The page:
The Porsche 924 is a great driver’s car and a brilliant entry into classic sportscar ownership. Sadly it has spent many years being misunderstood and labeled as a ‘poor mans Porsche’ by devout rear-engined enthusiasts, but whilst unfair, this label plays very much to the advantage of a buyer as prices have remained affordable. If you fancy yourself behind the wheel of a classic Porsche for half the price of a Golf GTI read on… Here’s our Porsche 924 Buying Guide.
What is a Porsche 924?
Launched in 1976 as a joint project between Porsche and Volkswagen, the Porsche 924 was designed to be a water-cooled replacement for the Porsche 914. It featured a front-mounted, inline 4-cylinder OHC motor, which is sometimes cruelly referred to as ‘the van engine’. Whilst this motor is based on the Audi 100 2.0-litre unit, which was later fitted to the VW LT-range of vans, the Porsche-designated engines were not the same. They feature a forged crankshaft and larger bearings in the cast-iron block case with a Porsche-designed aluminium cylinder head on top. Fuelling is handled by the Bosch CIS/K-Jet fuel-injection system which provides reliable service, despite being what some might consider an ‘older’ fuelling arrangement.
Production ran from 1976 through to 1988, and the model was fazed out with the LeMans special edition as seen in many of these photos below. A forced-induction version, the 924 Turbo arrived in 1978 and the ‘S’ model with the 944 based 2.5-litre engine was made available for 1986. There was even the homologation Carrera GT and uber-rare Carrera GTS created to allow for the car to compete at LeMans. There is some serious pedigree behind the 924 if only everyone knew…
The basics of the Porsche 924
The 924 is a monocoque construction, front-engined Porsche with McPherson struts at the front, which unsurprisingly given the initial partnership, are quite similar to those of an early water cooled VW. At the back, there is an independent rear suspension set up, with swing-arms that resemble the IRS VW design found on the 1302/1303 models (in fact they are commonly used as an upgrade for Beetle owners).
Thanks to the front engine and rear transaxle design giving a near-perfect 48/52 split weight distribution, the Porsche 924 is a very well-balanced and capable sports car to drive. Plus, if you are shopping in the UK keep in mind that vehicles over 40 years old currently qualify for free road tax and can also be registered as MOT exempt, saving you money on annual running costs.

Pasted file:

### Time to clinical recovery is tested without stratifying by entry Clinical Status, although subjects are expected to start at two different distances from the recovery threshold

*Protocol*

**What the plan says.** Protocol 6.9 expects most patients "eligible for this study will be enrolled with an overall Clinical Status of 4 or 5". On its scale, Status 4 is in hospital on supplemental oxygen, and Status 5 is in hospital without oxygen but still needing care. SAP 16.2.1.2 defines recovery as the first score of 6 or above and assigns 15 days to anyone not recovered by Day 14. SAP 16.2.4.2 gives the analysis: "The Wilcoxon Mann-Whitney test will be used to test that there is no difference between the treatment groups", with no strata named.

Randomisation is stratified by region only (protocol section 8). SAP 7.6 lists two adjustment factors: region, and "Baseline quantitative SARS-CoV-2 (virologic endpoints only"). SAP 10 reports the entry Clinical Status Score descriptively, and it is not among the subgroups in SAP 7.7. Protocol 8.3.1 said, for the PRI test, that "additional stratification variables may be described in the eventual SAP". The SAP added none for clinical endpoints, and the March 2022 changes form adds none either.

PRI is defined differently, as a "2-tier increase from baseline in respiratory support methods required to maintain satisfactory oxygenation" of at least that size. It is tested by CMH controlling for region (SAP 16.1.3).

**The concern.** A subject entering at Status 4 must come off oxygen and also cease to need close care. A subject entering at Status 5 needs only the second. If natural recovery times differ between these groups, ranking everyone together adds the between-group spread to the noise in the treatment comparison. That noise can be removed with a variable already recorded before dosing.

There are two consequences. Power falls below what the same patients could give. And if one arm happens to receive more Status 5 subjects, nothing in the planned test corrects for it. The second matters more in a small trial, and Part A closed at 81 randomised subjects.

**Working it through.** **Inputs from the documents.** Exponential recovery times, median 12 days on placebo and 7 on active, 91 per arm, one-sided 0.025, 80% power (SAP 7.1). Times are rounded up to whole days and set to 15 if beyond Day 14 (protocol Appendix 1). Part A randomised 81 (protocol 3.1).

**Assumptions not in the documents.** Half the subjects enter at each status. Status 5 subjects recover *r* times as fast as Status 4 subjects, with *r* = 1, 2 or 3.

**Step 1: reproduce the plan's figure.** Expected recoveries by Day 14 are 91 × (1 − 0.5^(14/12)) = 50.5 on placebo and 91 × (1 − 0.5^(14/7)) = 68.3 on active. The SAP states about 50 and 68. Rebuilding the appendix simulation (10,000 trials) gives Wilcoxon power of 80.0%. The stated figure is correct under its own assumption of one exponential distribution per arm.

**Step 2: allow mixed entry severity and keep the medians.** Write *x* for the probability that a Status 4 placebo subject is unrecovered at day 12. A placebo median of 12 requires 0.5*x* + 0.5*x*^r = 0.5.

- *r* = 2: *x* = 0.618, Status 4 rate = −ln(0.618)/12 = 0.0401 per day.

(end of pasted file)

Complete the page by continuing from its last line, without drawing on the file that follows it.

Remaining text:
The Porsche 924 2.0 Litre
There were 3 main Porsche 924 models available to the general public. The first was the 2.0 litre powered entry-level car which produced 125bhp in European spec. Whilst power is comparable to a Golf GTI of the same period, the 924 carries a slight weight penalty and is a fraction slower to 60mph but this is soon forgotten about when you slide into the seat and sit in a sports car, rather than more upright in a hot hatch.
Servicing processes and costs are comparable with early Golf ownership, and almost all mechanicals are nice and simple to access via the large rear-hinged bonnet. In fact, because of the initial development partnership with Volkswagen, plenty of VW parts feature on these cars making Porsche 924 spares readily available.
It’s only when you understand that the Turbo was launched before the 2.5s that it makes sense why Porsche used a 2.0 engine for their then flagship transaxle model. With a modified cylinder head to lower the compression ratio, and of course a turbocharger, the gutsy 2.0-litre coupe could sprint to 60mph in less than 7 seconds, with series 1 cars producing 170bhp and series 2 models (’81 onwards) a very healthy 177bhp. With its slippery design and even distribution of weight, a 924 Turbo will keep many of its far more expensive contemporaries honest. As a direct comparison, the 911 SC of the time offered 180bhp, but it did hold a 20kg advantage on the scales.